As we were overtaken by carts carrying monks under yellow umbrellas, I realised just how foreign we must seem to rural Cambodians. The cultural gap appeared even more significant as I watched old ladies shuffle along the dusty road, while others sold beef feet or carried large piles of hay on their heads to waiting wooden carts. We chose a very rural area to cycle and found village houses on stilts where cattle are still kept in the front yard.
By then we had enough of the bumpy, dusty road and headed for the main road where we passed carts laden with pottery. We called it a day in Moung Ruessei as Janice was still unwell. Covered in dust, we found the very comfortable Kheang Oudom Hotel with swimming pool and all the necessary facilities. We wasted no time to dip our dusty bodies in their pristine pool. I had to smile at our fortune as we sat sipping a Cambodian beer on one of their comfortable deckchairs.
We were so comfortable that we also spent the following day in Moung Ruessei.
The reason I'm dragging Janice to Phnom Penh is to meet Megan and Erma for a cycle ride around Cambodia. Both Megan and Erma hail from Namibia. I cannot imagine two more contrasting countries than Cambodia and Namibia. Namibia is a desert country and the driest country in Sub-Saharan Africa, whereas Cambodia has a tropical climate. Namibia measures 825 419 square kilometres and has a population of 2 620 000. Cambodia on the other hand only measures 189 000 square kilometres with a population of 16 382 000. The average rainfall in Phnom Penh is 1407 mm per year where in Windhoek it is a mere 370 mm. Megan is a photographer (see https://www.24atlantic.com). Erma is an avid hiker, so there are sure to be some hiking along the way. Watch this space!
29-30 January - Moung Ruessei – Pursat – 62 km
We followed the main road to Pursat, something that never makes for interesting riding. Janice’s backside needed a rest and it was more comfortable going on a paved road than on the bumpy dirt roads. Nothing of interest happened along the way and we soon arrived in Pursat, capital of Pusat province. Our room only cost us $8, which we considered a bargain. Janice once again picked up the tab for the room and I thanked her for her generosity. We took a walk to the busy market area that was a jumble of stalls, colour, bodies and motorbikes.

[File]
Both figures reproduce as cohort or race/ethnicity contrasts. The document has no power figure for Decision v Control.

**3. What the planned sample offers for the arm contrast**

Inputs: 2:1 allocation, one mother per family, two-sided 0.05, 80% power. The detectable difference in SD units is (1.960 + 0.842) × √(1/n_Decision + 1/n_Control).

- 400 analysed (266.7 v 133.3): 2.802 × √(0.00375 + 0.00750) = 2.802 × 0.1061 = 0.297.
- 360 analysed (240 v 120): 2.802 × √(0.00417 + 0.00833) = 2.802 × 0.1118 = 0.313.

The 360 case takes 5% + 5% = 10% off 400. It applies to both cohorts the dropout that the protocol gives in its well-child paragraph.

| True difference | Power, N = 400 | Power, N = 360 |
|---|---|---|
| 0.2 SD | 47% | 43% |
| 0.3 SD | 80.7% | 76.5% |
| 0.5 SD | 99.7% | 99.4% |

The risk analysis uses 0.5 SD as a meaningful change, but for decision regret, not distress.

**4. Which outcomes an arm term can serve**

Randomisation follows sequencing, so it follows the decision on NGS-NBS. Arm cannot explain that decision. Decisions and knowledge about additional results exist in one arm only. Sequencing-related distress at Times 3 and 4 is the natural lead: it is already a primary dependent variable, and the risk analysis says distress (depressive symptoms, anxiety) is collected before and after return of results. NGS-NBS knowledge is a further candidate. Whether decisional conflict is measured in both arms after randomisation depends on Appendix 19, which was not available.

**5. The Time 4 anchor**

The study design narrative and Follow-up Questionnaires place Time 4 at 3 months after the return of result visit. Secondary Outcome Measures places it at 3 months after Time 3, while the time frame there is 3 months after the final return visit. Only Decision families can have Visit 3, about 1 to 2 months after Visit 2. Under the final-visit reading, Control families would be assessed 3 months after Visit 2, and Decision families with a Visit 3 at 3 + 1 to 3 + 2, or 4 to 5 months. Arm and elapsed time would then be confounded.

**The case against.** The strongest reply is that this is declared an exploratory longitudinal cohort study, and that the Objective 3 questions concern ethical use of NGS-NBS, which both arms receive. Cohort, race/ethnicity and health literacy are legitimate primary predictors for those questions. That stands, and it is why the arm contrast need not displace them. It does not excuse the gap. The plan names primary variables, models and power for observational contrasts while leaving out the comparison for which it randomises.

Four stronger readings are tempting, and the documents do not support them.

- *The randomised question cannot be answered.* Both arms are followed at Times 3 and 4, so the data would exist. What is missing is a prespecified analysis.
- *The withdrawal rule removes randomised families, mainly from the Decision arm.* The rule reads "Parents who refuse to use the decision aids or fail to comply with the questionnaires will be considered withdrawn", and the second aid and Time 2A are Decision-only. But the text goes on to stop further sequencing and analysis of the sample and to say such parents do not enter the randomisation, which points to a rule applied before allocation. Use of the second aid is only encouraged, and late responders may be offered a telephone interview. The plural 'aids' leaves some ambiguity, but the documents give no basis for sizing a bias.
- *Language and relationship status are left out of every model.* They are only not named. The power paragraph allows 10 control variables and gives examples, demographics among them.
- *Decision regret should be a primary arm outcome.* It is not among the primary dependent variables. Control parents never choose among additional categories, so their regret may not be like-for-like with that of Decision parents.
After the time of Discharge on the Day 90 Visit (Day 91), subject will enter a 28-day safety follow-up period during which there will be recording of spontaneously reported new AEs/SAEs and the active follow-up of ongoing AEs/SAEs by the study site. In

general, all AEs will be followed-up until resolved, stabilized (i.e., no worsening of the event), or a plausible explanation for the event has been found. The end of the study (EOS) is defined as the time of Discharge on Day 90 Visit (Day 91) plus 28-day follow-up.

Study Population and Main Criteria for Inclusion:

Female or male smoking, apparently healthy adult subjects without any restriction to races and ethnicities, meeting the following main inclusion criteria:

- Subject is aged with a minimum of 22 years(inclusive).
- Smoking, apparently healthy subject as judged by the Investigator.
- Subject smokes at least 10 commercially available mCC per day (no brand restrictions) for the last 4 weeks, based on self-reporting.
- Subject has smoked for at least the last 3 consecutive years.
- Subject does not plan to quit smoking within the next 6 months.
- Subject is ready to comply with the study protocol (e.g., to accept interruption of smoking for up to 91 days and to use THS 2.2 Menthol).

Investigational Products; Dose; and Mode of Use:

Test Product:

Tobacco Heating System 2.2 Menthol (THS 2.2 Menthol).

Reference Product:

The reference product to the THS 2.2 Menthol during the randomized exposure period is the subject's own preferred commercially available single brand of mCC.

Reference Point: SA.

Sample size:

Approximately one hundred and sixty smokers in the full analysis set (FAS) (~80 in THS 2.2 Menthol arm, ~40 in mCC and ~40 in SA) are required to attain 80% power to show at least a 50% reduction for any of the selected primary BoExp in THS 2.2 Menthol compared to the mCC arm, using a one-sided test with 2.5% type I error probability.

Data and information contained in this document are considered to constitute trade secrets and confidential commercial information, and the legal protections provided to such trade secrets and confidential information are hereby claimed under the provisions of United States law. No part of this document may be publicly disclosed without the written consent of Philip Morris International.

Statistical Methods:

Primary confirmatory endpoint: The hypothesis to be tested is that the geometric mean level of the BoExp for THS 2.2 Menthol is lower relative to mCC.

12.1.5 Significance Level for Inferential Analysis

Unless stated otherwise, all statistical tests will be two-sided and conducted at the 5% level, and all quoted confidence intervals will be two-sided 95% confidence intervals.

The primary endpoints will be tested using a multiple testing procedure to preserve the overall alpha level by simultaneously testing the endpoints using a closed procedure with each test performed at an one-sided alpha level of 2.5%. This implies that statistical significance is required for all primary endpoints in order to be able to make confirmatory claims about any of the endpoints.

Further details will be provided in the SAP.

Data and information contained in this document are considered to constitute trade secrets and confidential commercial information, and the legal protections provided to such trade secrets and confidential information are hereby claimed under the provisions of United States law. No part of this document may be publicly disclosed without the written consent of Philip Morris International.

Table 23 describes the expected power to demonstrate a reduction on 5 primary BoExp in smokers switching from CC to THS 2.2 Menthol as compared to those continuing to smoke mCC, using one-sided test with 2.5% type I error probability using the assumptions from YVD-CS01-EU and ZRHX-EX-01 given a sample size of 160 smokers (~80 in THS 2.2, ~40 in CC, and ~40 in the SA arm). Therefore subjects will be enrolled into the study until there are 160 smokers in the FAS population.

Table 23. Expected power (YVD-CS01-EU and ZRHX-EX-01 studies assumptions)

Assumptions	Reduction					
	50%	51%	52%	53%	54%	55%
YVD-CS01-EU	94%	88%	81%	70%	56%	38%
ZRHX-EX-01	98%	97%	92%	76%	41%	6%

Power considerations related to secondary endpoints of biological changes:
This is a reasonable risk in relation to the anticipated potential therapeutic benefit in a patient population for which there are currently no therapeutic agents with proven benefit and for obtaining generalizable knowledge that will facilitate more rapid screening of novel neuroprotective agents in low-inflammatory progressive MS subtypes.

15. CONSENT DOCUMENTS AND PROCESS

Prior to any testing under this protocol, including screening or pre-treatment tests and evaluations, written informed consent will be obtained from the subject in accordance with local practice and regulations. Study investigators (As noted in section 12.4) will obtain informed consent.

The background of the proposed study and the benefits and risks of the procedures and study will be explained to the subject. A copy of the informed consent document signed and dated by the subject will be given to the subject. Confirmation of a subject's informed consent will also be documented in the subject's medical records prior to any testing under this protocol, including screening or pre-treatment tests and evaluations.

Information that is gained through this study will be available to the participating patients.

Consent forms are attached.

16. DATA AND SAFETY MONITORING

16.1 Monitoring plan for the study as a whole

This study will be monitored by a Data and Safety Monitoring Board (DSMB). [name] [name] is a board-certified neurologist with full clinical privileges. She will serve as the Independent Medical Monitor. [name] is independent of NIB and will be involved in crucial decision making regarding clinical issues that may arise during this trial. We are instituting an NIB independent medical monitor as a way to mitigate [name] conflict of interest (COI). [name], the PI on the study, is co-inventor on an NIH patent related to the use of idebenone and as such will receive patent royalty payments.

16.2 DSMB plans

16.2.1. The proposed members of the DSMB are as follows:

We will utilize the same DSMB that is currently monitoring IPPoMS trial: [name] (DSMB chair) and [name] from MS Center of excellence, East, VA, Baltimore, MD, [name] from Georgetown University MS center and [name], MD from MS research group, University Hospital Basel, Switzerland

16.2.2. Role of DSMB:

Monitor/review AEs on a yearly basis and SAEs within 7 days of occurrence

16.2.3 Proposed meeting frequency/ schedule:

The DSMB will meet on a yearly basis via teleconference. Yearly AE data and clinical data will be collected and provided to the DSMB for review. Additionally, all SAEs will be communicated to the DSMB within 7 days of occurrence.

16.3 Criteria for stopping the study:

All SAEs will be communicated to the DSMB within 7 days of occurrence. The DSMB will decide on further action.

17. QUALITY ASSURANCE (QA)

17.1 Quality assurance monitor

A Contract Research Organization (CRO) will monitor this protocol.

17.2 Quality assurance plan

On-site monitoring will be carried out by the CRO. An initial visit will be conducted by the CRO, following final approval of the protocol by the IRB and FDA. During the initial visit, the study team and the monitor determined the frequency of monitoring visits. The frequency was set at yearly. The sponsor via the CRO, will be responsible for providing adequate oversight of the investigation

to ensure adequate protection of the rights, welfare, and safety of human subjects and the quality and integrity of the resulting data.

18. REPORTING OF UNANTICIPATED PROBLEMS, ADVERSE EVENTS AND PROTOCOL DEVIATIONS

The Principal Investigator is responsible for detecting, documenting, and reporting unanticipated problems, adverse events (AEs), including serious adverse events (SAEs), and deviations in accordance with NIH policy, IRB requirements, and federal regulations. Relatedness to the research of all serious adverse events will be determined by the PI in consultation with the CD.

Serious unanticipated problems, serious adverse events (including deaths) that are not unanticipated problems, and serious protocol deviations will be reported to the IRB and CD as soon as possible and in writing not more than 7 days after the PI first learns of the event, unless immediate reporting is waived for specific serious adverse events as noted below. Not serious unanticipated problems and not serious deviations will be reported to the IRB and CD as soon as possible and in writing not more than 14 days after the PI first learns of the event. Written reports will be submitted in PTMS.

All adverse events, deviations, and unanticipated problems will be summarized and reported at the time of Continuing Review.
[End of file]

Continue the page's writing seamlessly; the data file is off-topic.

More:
We also stayed in laidback Pursat the following day as Janice felt unusually tired. Pursat is an old railway town and we took a walk to the railway station, but the old station building had been demolished. Then it was back to the market where we looked for cooler clothes for cycling, not an easy task in Cambodia where people are so tiny. There is not much to do in Pusat but eat. Although there are many interesting restaurants and street stalls, ordering food remained a problem as we cannot speak the language.
31 January - Phnom Penh
We were out of time and took the bus to Phnom Penh. I wanted to get there before Megan and Erma arrived. We found a room at the Golden Boat Guest House/Khmer Village Hostel. Although not the cleanest of places, it was reasonably priced at $15 for a large twin room. We took a walk to the waterfront and later went for a beer with Dan, Chop and Teressa. It’s always a pleasure to see them again and we chatted away for a good few hours.
The following day was spent wandering around town, not doing very much except for visiting the central market and looking for a bike shop where Janice wanted to purchase an inner tube.
1 February - Phnom Penh